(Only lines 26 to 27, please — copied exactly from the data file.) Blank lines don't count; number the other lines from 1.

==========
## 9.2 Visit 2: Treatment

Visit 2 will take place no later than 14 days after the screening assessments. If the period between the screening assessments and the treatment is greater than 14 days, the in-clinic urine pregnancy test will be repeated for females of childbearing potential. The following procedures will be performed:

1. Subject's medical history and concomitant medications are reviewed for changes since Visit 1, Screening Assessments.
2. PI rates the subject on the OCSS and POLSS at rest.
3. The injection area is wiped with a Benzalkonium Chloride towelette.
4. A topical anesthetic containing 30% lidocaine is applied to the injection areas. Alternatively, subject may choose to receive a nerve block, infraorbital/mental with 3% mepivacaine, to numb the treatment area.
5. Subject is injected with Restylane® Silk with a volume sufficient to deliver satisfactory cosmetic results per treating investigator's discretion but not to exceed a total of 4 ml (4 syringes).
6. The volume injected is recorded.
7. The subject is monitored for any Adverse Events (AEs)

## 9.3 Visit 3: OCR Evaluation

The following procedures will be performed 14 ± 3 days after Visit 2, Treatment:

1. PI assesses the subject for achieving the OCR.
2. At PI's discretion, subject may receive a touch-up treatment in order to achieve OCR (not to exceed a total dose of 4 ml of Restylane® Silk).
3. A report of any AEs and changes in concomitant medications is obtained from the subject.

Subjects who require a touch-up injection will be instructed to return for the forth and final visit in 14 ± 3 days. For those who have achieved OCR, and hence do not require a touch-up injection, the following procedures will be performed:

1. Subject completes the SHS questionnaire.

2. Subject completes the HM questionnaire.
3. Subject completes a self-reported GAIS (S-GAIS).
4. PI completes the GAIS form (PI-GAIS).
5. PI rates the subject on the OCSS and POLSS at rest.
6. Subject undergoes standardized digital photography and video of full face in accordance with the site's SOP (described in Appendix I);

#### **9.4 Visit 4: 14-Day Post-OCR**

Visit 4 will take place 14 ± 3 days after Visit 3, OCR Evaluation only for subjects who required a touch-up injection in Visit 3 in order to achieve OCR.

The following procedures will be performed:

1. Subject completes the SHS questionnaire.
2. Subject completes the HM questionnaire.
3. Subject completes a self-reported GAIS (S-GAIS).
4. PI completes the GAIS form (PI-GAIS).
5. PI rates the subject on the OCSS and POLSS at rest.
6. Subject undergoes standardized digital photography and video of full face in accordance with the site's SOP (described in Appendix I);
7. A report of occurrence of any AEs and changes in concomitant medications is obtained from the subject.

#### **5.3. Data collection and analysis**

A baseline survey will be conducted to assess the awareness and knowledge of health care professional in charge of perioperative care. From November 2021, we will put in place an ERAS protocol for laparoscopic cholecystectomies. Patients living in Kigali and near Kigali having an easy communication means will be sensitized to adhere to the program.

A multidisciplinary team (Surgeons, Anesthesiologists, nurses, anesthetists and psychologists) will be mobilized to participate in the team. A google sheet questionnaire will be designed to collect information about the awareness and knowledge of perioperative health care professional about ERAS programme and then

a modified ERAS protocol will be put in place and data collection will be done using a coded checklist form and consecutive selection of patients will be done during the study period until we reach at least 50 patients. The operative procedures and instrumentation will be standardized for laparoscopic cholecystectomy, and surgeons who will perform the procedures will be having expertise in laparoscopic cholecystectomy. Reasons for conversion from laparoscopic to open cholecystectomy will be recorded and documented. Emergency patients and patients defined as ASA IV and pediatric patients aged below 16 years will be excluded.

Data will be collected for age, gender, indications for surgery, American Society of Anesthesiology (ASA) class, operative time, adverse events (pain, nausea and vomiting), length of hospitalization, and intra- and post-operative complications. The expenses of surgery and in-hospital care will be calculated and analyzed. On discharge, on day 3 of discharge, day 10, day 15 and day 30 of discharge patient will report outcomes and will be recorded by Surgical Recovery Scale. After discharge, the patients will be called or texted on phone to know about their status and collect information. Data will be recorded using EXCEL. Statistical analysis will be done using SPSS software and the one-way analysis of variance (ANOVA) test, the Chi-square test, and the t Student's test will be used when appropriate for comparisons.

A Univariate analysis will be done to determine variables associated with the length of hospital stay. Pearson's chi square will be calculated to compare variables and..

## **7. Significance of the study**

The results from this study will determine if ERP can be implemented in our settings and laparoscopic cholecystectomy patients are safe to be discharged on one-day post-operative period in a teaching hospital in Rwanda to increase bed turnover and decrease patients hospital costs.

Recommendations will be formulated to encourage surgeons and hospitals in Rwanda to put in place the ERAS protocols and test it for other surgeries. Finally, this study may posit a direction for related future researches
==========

2. Subject completes the HM questionnaire.
3. Subject completes a self-reported GAIS (S-GAIS).